Paris imposes Covid tests on unvaccinated arrivals from UK

Unvaccinated travellers from the UK arriving on the Eurostar will now have to take a Covid test on arrival in France, the Paris police chief has announced.

Paris imposes Covid tests on unvaccinated arrivals from UK
Unvaccinated arrivals into Paris will be required to take an extra Covid test. Photo: Eric Piermont/AFP

The Paris Préfecture de Police announced that “in accordance with government instructions, police have put in place, from Monday November 1st, a system of Covid testing for unvaccinated arrivals from the UK at Gare du Nord.”

The UK is on France’s orange list, which means that travel for unvaccinated people is already strictly limited – only those who have French citizenship, are permanent residents in France or are travelling for an essential reason are allowed in to France.

Vaccinated people can travel from the UK to France for any reason.

Unvaccinated arrivals who fit the travel criteria must also present a negative Covid test before boarding transport to France, but following the police announcement travellers on the Eurostar must also take a test on arrival at Gare du Nord. The Local has asked whether this rule is likely to be extended to arrivals from the UK by plane, ferry or car.

France’s travel rules had previously contained provision for tests on arrival for unvaccinated travellers, but this has not been systematically applied until now.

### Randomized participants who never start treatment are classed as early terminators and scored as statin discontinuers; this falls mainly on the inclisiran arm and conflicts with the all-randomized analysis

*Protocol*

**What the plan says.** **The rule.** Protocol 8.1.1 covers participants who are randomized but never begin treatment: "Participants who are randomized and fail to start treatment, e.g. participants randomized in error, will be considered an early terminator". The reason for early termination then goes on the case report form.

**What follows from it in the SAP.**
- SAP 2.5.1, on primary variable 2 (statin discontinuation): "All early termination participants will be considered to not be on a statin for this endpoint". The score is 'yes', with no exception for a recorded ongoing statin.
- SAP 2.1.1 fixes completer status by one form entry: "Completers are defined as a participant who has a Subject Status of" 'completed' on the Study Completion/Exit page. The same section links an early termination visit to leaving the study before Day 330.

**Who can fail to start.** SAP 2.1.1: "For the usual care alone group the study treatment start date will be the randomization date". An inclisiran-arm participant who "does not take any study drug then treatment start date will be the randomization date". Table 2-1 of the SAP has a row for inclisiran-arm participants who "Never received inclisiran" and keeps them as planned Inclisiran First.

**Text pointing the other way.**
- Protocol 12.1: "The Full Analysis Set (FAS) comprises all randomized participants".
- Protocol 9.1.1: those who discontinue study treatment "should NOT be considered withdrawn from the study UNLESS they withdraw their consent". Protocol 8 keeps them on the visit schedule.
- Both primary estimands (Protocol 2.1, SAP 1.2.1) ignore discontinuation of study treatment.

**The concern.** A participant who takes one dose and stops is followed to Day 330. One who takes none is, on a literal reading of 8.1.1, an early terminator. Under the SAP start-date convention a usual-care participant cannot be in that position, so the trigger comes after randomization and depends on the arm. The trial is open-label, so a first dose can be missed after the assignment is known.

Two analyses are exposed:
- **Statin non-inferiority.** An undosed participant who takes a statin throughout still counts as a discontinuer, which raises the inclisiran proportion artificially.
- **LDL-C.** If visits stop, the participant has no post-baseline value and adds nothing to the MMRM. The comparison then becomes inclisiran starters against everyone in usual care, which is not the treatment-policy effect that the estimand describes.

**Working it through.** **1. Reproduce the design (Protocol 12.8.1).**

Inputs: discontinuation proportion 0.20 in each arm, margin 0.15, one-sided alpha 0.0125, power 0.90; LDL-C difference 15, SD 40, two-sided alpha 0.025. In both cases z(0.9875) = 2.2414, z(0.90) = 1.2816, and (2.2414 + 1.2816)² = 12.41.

The police statement added: “Faced with the recent resurgence of the epidemic in the UK, in particular the Delta variant AY.4.2, the police, in accordance with government instructions, have put in place from Monday, November 1st a testing system specific to Gare du Nord.”

Passengers are already required to show proof of vaccination upon boarding the Eurostar in London, for fully vaccinated passengers nothing changes, but unvaccinated travellers will now be directed upon arrival in Paris to a dedicated testing centre set up within the station.

Those who test positive will be subject to a 10-day quarantine.

The police statement did not mention payment for the tests, but visitors and unvaccinated residents in France usually have to pay for travel tests or ‘convenience’ tests.

The price of tests are capped by the government at €44 for a PCR test and €22 for an antigen test. Arrival testing is usually antigen tests so that travellers can receive their results on the spot.

The UK has for several weeks been reporting a huge surge in Covid cases, with a daily average of around 45,000 cases. France’s cases are much lower at around 5,000 per day, but have seen an increase in recent days.

For full details on the travel rules between France and the UK, click HERE.

Member comments

Log in here to leave a comment.
Become a Member to leave a comment.


How Brexit and Covid have derailed Eurostar services between France and UK

The French boss of Eurostar has laid out how the combination of the pandemic, Brexit and ongoing uncertainty over new EU travel rules have left the company in a very precarious position.

How Brexit and Covid have derailed Eurostar services between France and UK